# Real-life application of Calculus

• Oct 1st 2009, 06:55 PM
Dranalion
Real-life application of Calculus
Hello all,

I am currently doing some real-life applications for calculus and stumbled upon the following question, can anyone please help me?

When a chemical factory produces a certain compound they have observed that the daily amount y of defective compounds depends on the total amount x that they produce according to the empirical formula:
y = 0.02x + 0.00005x^2
where x and y are measured in kilograms. The manufacturer earns \$100 per kilogram of nondefective compound and incurs a loss of \$20 per kilogram of defective compound.
(a) Write down a function for the total profit P(x).
(b) How many kilograms should they produce to maximise their profits?

Any help is much appreciated,

Dranalion
• Oct 1st 2009, 07:25 PM
arze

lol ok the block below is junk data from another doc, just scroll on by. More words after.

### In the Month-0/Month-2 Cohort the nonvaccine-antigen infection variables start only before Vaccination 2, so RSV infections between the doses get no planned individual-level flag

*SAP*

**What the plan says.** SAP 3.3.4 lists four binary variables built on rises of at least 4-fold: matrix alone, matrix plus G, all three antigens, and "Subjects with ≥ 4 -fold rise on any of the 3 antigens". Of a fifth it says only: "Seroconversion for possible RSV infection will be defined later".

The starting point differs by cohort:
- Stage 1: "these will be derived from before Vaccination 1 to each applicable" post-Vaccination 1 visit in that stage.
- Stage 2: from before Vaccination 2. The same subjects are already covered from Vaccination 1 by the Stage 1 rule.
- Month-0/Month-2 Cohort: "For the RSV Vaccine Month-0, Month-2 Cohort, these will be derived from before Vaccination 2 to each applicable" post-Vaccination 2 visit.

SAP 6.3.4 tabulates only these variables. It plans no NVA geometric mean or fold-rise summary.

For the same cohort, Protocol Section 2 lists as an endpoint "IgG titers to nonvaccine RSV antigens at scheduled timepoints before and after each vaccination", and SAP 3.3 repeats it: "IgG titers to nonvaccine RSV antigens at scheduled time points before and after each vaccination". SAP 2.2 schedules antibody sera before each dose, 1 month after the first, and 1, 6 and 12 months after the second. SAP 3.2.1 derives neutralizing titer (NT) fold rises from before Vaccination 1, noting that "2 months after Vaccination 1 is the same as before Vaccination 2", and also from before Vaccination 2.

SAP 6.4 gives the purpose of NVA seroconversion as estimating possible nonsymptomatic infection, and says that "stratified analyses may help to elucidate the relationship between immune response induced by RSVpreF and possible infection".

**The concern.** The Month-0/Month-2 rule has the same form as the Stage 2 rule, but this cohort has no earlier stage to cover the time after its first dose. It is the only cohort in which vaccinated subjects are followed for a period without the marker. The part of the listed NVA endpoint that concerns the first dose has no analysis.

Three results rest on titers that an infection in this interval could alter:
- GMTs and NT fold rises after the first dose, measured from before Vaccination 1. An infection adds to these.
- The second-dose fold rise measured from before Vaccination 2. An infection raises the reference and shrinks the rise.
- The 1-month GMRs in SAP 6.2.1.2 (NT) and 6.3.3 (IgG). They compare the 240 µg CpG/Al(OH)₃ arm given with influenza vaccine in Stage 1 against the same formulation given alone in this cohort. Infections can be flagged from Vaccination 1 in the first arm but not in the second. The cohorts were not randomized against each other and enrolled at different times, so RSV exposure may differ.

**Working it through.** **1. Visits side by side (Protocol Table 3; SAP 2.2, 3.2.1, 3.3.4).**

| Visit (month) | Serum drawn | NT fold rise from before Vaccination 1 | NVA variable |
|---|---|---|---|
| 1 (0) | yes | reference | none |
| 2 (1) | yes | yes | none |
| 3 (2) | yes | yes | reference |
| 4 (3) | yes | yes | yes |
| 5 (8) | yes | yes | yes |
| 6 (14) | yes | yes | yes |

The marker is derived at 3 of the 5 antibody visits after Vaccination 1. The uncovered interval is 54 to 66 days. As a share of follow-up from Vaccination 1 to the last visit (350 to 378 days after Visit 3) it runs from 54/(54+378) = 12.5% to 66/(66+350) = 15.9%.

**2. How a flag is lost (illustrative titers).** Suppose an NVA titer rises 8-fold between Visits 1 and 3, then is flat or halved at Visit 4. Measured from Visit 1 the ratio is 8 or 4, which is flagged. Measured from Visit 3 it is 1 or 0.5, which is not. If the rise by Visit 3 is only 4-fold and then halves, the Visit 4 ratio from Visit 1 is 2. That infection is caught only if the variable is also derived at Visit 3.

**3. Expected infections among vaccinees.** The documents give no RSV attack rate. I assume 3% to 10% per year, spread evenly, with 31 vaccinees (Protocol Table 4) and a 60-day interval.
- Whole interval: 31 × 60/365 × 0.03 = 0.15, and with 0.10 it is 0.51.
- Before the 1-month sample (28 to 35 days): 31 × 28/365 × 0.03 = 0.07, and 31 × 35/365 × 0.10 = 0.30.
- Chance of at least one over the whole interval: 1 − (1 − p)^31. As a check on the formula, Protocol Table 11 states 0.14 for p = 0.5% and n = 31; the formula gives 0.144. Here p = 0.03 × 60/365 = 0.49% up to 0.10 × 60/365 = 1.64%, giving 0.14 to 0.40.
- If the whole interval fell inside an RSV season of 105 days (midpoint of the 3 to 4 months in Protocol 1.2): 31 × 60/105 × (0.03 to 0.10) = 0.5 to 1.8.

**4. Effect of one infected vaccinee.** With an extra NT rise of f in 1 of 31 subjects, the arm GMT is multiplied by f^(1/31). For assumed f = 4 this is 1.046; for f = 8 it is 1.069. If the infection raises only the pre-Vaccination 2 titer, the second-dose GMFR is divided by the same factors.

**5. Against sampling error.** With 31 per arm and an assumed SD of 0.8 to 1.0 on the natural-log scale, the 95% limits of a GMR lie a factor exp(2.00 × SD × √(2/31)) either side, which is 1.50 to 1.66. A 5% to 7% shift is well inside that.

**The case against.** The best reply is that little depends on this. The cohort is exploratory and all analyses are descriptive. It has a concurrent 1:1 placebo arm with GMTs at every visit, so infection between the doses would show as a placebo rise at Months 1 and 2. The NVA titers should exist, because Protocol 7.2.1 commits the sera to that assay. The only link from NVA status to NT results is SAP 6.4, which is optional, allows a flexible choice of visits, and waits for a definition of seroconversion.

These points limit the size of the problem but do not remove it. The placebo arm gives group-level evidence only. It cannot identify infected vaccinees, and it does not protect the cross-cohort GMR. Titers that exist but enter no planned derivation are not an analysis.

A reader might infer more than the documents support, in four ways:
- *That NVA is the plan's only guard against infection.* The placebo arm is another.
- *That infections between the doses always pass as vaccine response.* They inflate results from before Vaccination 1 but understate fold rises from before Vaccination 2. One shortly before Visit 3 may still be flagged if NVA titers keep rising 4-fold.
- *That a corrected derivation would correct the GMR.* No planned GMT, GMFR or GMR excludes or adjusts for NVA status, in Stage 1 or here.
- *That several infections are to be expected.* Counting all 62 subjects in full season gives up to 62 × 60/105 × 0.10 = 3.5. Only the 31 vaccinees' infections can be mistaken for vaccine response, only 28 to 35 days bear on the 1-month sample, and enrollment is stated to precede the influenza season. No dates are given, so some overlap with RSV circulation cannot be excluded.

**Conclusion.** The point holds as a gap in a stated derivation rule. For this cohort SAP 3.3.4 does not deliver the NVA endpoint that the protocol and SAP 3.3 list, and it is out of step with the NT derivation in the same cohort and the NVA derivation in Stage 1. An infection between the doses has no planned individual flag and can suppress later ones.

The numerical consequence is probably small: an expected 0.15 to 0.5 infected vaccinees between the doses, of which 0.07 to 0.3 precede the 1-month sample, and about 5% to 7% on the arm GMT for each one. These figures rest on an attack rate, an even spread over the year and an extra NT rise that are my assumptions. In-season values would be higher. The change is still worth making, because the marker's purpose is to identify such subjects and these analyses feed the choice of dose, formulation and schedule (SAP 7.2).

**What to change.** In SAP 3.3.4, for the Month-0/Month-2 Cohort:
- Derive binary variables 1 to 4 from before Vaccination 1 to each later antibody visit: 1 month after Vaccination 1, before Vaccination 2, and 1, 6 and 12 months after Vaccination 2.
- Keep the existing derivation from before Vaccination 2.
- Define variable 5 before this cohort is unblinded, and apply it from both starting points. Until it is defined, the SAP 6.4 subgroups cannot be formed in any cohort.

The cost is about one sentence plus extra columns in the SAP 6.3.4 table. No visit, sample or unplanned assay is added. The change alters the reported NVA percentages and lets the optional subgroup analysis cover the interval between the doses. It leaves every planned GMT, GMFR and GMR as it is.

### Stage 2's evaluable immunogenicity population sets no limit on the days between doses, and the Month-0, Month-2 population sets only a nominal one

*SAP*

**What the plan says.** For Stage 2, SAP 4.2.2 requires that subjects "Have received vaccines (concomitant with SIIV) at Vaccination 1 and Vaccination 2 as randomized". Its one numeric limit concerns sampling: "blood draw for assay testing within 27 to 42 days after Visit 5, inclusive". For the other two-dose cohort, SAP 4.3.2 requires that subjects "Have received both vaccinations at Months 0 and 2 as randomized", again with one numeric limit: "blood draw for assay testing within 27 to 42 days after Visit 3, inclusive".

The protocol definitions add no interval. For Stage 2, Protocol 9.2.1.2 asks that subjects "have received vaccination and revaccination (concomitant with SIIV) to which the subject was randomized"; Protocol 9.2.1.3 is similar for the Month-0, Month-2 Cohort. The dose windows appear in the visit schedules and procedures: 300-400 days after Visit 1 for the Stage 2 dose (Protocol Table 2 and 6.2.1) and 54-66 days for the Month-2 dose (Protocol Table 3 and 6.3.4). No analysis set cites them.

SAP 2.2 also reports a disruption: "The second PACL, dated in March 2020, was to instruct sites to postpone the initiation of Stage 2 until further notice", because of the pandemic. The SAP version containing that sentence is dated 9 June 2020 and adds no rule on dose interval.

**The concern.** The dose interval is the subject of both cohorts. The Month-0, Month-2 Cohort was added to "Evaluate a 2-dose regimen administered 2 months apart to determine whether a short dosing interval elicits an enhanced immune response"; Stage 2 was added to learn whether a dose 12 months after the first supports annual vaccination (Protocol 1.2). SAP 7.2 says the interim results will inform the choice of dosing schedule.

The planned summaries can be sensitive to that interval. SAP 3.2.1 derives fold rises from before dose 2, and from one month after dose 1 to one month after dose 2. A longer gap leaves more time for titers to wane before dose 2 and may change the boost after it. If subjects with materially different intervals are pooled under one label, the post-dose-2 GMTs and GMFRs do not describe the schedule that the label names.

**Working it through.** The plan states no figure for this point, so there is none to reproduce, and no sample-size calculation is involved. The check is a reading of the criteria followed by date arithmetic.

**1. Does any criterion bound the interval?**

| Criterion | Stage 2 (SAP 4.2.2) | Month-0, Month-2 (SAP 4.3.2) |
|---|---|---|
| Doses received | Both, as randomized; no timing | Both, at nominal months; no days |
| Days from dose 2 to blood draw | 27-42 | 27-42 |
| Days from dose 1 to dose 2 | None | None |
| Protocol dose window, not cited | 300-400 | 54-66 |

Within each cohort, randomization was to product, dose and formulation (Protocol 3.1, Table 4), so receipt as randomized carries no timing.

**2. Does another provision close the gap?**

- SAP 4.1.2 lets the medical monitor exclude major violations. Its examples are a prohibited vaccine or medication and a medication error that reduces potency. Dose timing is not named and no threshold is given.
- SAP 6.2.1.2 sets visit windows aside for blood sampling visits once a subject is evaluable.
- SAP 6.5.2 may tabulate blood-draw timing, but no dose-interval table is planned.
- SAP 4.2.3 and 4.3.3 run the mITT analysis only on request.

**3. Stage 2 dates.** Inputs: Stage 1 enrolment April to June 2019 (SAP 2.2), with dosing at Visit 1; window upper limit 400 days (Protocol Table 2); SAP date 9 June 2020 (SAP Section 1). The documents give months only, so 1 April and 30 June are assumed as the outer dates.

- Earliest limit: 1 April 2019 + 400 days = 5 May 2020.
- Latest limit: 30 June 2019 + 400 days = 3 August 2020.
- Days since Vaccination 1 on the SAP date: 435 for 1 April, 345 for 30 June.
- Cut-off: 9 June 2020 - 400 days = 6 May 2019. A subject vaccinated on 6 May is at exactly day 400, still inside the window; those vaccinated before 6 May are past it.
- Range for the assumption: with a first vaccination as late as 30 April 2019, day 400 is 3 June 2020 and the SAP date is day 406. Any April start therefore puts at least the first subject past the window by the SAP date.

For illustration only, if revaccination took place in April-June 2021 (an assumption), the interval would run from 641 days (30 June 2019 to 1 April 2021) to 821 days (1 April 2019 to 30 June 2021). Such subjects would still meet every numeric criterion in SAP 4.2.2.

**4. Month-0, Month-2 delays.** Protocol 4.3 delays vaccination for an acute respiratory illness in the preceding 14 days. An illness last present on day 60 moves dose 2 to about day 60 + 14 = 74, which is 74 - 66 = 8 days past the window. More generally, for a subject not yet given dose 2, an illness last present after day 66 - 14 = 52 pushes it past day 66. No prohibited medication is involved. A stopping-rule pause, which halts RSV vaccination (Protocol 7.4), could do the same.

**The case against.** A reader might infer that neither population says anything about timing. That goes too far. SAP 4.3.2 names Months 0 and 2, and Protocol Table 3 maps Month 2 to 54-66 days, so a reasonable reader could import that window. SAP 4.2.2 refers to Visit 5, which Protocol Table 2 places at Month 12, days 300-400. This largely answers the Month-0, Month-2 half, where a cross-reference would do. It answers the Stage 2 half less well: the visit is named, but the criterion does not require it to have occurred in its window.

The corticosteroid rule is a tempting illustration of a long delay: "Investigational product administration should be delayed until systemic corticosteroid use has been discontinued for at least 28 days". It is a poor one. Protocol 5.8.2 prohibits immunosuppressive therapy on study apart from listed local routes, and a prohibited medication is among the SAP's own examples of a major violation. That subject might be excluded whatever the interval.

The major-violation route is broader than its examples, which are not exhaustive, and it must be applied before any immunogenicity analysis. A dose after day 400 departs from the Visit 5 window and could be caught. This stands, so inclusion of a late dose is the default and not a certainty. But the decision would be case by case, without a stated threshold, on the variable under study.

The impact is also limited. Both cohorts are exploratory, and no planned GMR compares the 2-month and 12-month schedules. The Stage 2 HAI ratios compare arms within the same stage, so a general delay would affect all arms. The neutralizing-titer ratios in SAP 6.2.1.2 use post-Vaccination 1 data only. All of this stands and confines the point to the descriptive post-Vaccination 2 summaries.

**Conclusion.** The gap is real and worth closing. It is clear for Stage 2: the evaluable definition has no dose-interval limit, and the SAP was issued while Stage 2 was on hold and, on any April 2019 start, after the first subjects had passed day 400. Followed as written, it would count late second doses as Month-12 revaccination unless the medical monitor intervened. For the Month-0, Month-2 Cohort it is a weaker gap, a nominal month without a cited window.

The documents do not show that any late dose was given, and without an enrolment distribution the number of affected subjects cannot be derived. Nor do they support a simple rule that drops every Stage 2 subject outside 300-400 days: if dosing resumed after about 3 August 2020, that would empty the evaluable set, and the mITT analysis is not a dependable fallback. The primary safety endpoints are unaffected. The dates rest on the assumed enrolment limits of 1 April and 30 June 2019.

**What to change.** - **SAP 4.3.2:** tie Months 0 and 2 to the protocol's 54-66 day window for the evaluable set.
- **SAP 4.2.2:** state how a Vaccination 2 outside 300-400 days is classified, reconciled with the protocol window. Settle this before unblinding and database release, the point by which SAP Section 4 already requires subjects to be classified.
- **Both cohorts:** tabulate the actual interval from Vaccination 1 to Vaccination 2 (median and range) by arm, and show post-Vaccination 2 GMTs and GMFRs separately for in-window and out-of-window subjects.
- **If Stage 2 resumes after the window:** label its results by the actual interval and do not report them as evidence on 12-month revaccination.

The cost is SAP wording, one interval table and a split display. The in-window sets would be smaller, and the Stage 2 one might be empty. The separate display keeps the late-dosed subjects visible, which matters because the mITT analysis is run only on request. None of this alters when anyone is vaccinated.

I hope I understand your question correctly.
for every xkg of this compoud, ykg is defective. so they lose \$20y for every x amount they produce and earn \$100(x-y). so their profit is \$100(x-y)-\$20y. the next find the maximum point of the graph of P(x) by finding the stationary points
• Oct 2nd 2009, 04:50 AM
Dranalion
How do I find the function, P(x)? Does finding the stationary points allow me to do so?
• Oct 2nd 2009, 11:44 PM
arze
Quote:

Originally Posted by Dranalion
How do I find the function, P(x)? Does finding the stationary points allow me to do so?

P(x) is the profit, that is, amount they earn minus what they lose. so P(x)=100(x-y)-20y
• Oct 3rd 2009, 10:00 PM
Dranalion
How about Part B of the question:

(b) How many kilograms should they produce to maximise their profits?

Any help is much appreciated,

Dranalion
• Oct 3rd 2009, 11:24 PM
Dranalion
Sorry, substituting y = 0.02x + 0.00005x^2 into P(x), the result is:

P(x) = 97.6x + 0.0006x^2

P'(x) = 97.6 + 0.012x (for finding the stationary points, then allowing that to equal zero to find the maximum profits

Is this correct? Am I on the right track?
• Oct 4th 2009, 12:03 AM
arze
yes, you got it!